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Best Week, Worst Week: Hogan wins re-election; Bar exam sees historic lows

best-worst-111018More than 1.1 million people went to the polls this week and made Gov. Larry Hogan the first two-time Republican governor in Maryland in 60 years while a lot less people signed up for – and passed – the bar exam.

Government affairs writer Bryan P. Sears reported late Tuesday night Hogan entered the campaign as one of the most popular governors in the country and used that rapport with voters to score a 14-point win over Democratic challenger Ben Jealous, becoming the first Republican asked back to Annapolis to govern the state since Theodore McKeldin’s second term ended in 1959.

Hogan won every jurisdiction except Prince George’s and Montgomery counties and Baltimore city, winning 44, 31 and 28 percent of the vote, respectively.

Despite Hogan’s commanding victory, his coattails didn’t extend far enough down the line as Republican incumbents lost key executive races in Anne Arundel and Howard counties. Republican executive candidates in Baltimore and Frederick counties also lost despite Hogan performing well in those jurisdictions.

Political observers said the race showed the difference in the way angry voters, energized over their distain for President Donald Trump, saw Hogan compared with other Republicans on the ballot. Hogan’s easy victory over Jealous speaks to Hogan creating his own identity in a year when Democrats were motivated to vote for Democrats, perhaps justifying their vote for Hogan by voting Democrat everywhere else.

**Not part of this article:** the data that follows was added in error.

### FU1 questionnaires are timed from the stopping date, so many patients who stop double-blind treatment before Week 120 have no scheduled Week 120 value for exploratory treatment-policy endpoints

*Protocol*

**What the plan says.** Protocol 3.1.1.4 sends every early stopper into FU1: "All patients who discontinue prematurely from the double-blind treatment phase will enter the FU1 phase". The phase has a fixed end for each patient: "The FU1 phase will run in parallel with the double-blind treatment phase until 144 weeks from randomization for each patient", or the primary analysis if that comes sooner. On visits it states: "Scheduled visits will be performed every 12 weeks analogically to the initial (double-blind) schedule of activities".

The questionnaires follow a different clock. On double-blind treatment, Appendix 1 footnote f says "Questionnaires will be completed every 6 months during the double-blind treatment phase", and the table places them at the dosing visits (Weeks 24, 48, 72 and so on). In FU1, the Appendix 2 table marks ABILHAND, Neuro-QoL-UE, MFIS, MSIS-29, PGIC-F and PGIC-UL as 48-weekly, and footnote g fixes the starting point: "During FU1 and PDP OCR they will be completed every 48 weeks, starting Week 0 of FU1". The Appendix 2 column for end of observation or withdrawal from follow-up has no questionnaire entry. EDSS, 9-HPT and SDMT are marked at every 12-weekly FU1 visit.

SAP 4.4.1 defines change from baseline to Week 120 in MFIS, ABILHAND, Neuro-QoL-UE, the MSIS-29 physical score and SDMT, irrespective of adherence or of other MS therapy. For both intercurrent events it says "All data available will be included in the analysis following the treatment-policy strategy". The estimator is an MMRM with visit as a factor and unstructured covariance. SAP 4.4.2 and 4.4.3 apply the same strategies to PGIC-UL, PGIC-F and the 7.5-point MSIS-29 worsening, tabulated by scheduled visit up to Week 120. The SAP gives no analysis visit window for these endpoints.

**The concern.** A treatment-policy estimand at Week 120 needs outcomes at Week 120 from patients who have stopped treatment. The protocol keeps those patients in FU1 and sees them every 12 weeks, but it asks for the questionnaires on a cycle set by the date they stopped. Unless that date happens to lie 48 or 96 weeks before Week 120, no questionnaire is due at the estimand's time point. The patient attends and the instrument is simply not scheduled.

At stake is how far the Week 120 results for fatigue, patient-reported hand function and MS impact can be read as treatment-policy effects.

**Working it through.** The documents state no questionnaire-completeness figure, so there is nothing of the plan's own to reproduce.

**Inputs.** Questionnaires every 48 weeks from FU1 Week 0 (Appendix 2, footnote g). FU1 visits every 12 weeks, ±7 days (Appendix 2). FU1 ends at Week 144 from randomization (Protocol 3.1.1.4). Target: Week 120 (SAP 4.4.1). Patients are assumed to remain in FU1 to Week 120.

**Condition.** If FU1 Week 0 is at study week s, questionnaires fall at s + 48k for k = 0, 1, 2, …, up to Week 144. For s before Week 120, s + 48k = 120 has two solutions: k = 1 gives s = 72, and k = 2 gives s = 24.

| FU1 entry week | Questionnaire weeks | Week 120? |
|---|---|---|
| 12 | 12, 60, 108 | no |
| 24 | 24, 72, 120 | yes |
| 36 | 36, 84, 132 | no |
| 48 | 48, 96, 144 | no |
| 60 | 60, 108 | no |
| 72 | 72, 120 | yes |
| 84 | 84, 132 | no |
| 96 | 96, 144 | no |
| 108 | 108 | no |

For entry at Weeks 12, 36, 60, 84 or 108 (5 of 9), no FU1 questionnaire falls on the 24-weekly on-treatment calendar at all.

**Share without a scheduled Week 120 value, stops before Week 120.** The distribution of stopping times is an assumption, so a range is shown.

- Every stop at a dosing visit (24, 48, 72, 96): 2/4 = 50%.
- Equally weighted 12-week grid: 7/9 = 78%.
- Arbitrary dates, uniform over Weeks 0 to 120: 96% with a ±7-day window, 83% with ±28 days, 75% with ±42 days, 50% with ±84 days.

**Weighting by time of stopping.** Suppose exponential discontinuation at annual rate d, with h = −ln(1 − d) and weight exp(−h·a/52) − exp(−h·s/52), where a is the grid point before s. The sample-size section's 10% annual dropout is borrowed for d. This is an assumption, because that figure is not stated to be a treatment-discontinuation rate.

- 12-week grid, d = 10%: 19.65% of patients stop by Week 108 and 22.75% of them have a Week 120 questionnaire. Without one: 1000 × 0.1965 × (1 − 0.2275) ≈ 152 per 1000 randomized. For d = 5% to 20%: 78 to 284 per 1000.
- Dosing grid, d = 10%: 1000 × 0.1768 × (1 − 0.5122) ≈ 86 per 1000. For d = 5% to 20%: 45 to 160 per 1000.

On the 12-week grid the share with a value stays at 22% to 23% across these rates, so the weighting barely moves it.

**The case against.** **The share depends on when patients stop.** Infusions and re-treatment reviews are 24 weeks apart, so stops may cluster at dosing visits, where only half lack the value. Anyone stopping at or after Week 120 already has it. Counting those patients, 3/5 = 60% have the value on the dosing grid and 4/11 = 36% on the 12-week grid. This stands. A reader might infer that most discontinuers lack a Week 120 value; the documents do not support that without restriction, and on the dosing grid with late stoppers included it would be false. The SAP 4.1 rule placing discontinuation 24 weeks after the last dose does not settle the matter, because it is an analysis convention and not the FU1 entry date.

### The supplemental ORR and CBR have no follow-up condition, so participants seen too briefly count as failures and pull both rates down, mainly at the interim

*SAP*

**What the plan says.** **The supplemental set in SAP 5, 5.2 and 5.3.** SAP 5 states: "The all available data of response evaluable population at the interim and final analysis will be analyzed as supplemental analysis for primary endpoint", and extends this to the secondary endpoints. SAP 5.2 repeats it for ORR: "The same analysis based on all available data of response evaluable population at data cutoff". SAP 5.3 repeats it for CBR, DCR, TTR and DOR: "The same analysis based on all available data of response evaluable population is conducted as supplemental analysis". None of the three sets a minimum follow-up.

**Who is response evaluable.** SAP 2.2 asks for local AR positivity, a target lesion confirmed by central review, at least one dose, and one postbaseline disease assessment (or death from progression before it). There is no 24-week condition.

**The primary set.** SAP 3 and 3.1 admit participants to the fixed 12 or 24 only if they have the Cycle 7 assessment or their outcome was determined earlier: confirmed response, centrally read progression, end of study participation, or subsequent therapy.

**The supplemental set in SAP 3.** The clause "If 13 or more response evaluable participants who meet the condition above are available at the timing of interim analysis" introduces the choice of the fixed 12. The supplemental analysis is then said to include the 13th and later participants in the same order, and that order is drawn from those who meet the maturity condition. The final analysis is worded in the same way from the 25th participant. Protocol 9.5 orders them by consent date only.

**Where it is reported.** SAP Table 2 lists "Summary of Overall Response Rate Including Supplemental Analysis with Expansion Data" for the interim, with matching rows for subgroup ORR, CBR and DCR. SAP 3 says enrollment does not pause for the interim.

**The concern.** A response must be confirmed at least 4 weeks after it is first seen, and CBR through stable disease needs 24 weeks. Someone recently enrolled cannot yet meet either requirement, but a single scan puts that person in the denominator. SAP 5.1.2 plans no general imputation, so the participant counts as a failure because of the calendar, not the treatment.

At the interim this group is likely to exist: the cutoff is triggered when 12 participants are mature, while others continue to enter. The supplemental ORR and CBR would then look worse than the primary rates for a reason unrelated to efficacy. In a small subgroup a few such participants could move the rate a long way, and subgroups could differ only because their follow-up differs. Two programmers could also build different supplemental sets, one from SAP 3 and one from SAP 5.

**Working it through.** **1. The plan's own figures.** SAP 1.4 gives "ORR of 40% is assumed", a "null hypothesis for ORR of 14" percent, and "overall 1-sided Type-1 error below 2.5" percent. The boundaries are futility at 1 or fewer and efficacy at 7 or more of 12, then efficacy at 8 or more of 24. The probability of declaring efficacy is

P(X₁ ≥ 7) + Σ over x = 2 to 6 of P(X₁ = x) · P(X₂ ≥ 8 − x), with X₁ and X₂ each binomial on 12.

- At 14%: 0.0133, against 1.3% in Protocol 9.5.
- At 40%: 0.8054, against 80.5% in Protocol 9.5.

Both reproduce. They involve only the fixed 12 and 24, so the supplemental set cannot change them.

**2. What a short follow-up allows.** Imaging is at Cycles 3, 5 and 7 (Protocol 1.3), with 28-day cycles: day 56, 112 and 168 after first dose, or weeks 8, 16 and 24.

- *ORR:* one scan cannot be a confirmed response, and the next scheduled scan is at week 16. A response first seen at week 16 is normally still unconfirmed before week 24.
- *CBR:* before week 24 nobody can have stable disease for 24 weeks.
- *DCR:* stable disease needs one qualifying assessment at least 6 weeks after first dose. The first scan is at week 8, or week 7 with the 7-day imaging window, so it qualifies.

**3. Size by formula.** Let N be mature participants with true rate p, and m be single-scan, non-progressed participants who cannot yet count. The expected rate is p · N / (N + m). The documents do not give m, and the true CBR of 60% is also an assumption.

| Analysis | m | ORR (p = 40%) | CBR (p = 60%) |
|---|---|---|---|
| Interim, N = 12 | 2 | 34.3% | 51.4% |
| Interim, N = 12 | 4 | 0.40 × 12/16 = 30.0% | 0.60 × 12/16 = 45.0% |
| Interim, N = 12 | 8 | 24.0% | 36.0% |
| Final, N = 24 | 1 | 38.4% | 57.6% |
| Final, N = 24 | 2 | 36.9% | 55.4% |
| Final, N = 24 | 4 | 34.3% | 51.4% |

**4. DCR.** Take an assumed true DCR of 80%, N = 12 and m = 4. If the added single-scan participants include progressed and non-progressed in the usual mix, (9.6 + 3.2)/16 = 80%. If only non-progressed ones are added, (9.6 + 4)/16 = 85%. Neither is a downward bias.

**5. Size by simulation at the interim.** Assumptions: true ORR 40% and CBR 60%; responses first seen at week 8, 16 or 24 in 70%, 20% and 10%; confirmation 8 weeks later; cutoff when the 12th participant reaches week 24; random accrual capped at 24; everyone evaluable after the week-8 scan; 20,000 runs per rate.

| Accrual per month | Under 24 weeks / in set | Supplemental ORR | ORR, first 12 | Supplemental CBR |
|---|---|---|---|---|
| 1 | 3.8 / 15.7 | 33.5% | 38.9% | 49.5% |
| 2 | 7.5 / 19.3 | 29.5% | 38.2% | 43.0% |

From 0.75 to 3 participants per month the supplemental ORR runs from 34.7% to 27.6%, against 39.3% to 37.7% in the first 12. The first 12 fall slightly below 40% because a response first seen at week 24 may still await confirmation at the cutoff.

Meanwhile, the State Board of Law Examiners saw historic lows in both in the number of people who took the July Maryland July bar exam, as well as  and the number of passers, according to numbers released this week.

Legal affairs writer Anamika Roy reported Monday some 782 people sat for the exam, the lowest since July 1981, when 741 people sat for the exam (62 percent of takers passed then). In addition, 59 percent of test takers passed the exam this summer, the lowest since July 1986 when the pass rate was 58 percent. The drop in this year’s pass rate appears to be driven by repeat test takers, as the number of first-time takers who passed the July exam was on par with the past two years at 71 percent.

However, only 72 percent of test takers this summer were first-timers, down from last year’s 77 percent. In contrast, 82 percent of bar exam takers were first timers in 2016 and 85 percent were in that boat in 2015, signaling a downward trend in the percentage of first-time takers in recent years, according to data from the board of law examiners.

Among first-time takers at the Maryland schools, 84 percent of graduates from the University of Maryland Francis King Carey School of Law passed the July exam. Among graduates of the University of Baltimore, 71 percent of first-time takers passed the test.

The large drop-off in number of test-takers this summer may be attributed to law students in Washington opting to take the Uniform Bar Exam in the District of Columbia, which adopted the test in March 2016. This summer, 1,700 people took the UBE in Washington, a record number of test takers, according to the D.C. Court of Appeals.